The agency acknowledged some refugees left their quarters before they could be vaccinated, and still others, among the first to arrive, were settled in the United States in locations other than military bases.
As of September 20, the CDC had been notified of 16 confirmed cases of measles and 4 cases of mumps among those evacuated from Afghanistan. “Measles is an extremely contagious infectious disease; around 9 out of 10 people who are close contacts and who are not protected will become infected with the measles virus,” the CDC noted.
Afghanistan ranks seventh in the world in measles cases, the CDC points out. Measles has not been endemic in the United States since 2000 but can be brought into the country by travelers. With the influx of tens of thousands of Afghan refugees, public health officials are advised to be on the lookout. “Measles outbreaks in refugee camps and other congregate settings lead to high morbidity and mortality (as high as 34%),” the CDC warns.
“One to three out of 1,000 people with measles will die, even with the best care,” states the CDC.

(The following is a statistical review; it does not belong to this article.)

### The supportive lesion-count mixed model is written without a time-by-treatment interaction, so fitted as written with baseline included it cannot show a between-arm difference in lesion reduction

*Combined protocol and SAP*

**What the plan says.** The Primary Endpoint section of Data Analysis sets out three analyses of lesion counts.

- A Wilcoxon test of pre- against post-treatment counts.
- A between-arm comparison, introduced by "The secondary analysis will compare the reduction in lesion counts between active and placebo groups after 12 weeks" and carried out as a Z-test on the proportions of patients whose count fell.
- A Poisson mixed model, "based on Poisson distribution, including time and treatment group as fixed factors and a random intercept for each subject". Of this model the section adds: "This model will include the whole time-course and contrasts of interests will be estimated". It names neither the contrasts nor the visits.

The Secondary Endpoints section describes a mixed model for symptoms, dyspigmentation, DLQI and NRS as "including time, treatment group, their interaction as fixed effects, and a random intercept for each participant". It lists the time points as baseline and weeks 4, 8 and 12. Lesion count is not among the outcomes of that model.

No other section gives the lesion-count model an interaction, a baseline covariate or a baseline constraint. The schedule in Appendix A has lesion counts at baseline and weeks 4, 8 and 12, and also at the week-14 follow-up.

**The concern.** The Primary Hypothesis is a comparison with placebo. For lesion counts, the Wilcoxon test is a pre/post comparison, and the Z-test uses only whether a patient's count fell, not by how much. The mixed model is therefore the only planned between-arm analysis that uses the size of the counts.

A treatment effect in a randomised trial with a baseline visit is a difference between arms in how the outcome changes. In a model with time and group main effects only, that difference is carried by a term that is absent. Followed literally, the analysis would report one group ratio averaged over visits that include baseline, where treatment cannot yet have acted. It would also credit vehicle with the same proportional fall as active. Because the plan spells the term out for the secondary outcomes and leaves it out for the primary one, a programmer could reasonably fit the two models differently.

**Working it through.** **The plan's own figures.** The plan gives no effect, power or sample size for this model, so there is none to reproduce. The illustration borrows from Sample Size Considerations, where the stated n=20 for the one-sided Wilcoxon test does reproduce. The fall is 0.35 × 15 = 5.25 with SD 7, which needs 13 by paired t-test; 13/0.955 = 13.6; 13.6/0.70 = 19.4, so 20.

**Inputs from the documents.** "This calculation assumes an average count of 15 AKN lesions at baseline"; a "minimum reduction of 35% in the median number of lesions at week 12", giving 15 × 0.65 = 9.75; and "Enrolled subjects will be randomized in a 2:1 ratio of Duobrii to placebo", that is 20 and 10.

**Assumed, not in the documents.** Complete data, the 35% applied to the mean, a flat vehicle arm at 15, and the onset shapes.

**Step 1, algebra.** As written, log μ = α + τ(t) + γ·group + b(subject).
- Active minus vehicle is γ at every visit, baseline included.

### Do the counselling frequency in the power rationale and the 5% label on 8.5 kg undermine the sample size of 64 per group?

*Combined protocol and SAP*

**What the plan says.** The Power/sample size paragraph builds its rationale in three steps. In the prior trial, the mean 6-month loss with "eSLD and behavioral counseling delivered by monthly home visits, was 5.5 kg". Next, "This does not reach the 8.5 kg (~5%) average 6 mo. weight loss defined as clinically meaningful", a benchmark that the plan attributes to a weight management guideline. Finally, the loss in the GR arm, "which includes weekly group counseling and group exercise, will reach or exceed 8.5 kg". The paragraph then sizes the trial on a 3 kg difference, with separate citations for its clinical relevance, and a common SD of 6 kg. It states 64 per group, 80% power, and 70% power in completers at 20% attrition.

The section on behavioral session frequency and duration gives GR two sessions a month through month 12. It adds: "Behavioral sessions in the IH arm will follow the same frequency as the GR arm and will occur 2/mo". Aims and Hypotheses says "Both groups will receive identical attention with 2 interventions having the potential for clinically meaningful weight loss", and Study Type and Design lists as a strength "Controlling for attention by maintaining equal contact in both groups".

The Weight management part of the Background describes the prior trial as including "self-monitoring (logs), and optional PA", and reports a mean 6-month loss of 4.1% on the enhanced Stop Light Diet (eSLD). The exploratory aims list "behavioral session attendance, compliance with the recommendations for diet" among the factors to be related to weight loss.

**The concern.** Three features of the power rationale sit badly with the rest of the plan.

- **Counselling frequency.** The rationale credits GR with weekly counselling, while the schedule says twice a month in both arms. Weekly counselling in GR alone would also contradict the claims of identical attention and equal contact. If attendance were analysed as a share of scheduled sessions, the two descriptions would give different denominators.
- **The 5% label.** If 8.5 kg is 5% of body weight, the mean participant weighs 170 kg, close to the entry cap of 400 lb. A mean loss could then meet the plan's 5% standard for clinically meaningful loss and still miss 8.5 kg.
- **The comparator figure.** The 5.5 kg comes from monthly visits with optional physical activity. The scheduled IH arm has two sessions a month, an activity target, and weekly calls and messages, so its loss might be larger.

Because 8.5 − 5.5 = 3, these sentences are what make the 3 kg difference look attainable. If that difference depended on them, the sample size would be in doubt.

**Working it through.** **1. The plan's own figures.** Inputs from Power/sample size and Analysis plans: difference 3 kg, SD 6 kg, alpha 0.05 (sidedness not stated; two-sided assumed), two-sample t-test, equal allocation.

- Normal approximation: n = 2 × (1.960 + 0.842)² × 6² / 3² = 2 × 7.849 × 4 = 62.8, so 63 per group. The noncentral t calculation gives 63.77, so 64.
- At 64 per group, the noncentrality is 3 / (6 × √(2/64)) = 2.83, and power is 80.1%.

Malaria disappeared in the United States in the early 1950s. However, the insect that transmits the disease, the Anopheles mosquito, is present across the country. Travelers continue to carry malaria, and the number of U.S. infections has risen since the 1970s, to about 2,000 per year today. The last confirmed local outbreak of malaria in the United States occurred in 2003.
The CDC responded to the influx of Afghan refugees by urging clinicians to contact local and state health authorities as soon as a case of malaria has been confirmed.
“Malaria is endemic to Afghanistan, and transmission occurs April through December in nearly half the country where altitudes are below 2,000 to 2,500 meters,” the CDC stated.